The north window bank also had its fans, as did the local history room near the checkout desk. When I explored the Leaside Room, I discovered a signed copy of Horton Hatches the Egg by Dr. Seuss and a framed example of Mayoral bling with lots of gold maple leaves clasped together.
Refreshed by sunlight and shadows, I left Leaside with a spirit of gratitude for its distinctive boulder, contented Yeti, friendly staff, and classy decor.
Located at the northernmost reaches of Woodside Square Mall, Woodside Square Library’s sleekness immediately captured my attention The exterior wall was covered in silver metal and contained windows looking into this one-room branch.
With its silver compactness, the library resembled the ultimate hipster submarine. And like a beatnik cafe in San Francisco, this educational joint was jumping! The room was packed with parents reading to their children, kids sitting on the floor with their picture books, each computer busy, some elderly men nodding over Chinese newspapers, and teenagers hunkered down over their math textbooks and calculators.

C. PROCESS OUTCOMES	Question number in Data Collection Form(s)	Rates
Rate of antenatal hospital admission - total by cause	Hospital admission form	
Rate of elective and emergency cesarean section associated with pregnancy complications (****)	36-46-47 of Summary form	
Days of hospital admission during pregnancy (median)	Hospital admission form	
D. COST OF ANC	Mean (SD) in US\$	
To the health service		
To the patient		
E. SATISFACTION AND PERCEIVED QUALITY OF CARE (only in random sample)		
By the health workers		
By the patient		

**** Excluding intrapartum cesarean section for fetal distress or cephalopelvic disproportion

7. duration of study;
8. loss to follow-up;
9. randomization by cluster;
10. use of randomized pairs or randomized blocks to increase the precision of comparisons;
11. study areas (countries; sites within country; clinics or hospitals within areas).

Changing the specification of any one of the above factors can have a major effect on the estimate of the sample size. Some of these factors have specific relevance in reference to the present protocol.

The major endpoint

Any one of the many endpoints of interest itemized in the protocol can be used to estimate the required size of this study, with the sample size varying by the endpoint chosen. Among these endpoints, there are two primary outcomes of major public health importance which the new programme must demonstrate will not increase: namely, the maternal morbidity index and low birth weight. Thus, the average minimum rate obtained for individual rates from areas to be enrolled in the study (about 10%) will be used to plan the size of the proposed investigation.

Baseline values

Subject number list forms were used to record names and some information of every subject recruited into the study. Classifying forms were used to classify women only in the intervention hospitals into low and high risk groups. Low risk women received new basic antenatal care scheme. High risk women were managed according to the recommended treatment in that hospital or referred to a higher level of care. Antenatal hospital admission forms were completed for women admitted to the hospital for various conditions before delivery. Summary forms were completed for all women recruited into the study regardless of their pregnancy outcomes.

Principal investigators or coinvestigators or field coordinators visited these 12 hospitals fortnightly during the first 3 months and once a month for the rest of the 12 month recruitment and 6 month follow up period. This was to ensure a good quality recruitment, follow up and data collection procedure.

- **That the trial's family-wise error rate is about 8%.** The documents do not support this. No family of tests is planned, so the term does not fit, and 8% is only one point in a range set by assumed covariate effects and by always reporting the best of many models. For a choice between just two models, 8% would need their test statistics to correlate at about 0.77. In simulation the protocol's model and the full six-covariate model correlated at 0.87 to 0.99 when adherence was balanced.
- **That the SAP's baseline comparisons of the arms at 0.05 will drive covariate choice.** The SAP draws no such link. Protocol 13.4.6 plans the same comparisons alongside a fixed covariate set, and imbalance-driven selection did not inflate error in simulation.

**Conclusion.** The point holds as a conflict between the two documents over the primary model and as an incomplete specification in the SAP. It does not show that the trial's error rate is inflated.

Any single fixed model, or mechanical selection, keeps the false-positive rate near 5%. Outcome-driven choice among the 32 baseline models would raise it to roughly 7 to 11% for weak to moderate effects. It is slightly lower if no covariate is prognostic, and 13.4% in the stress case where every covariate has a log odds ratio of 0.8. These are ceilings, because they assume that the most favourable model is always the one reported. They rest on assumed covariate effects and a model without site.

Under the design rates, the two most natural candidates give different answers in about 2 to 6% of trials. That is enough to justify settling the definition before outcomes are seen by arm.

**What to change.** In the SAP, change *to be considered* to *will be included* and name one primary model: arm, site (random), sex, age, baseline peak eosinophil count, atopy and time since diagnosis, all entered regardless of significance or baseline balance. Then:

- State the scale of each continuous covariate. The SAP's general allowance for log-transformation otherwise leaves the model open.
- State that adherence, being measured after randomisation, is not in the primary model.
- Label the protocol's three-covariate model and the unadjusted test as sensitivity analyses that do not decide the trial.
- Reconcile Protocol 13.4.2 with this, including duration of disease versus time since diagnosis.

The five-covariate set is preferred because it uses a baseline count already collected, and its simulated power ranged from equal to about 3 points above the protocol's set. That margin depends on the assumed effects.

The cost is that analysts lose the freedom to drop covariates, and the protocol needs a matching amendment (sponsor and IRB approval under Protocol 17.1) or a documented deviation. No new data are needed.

As I wandered around Woodside Square in a loosely counter-clockwise manner, I admired its groovy flair. Some of the windows on the east side of the north wall contained dark amber panes, creating an artistic effect that was only slightly marred by the mundane view of a Food Basics parking lot.
I also liked the wooden wrap-around bench that jutted from the west side of the north wall, providing unstructured seating under another row of windows. And a corner seat tucked between two shelves was another example of clever usage of limited amount of space.
The children’s area sheltered in the friendly presence of a lozenge-shaped window that overlooked the mall corridor. Seven staggered window strips in yellow and orange competed with a circular green desk to see who could be the most colourful.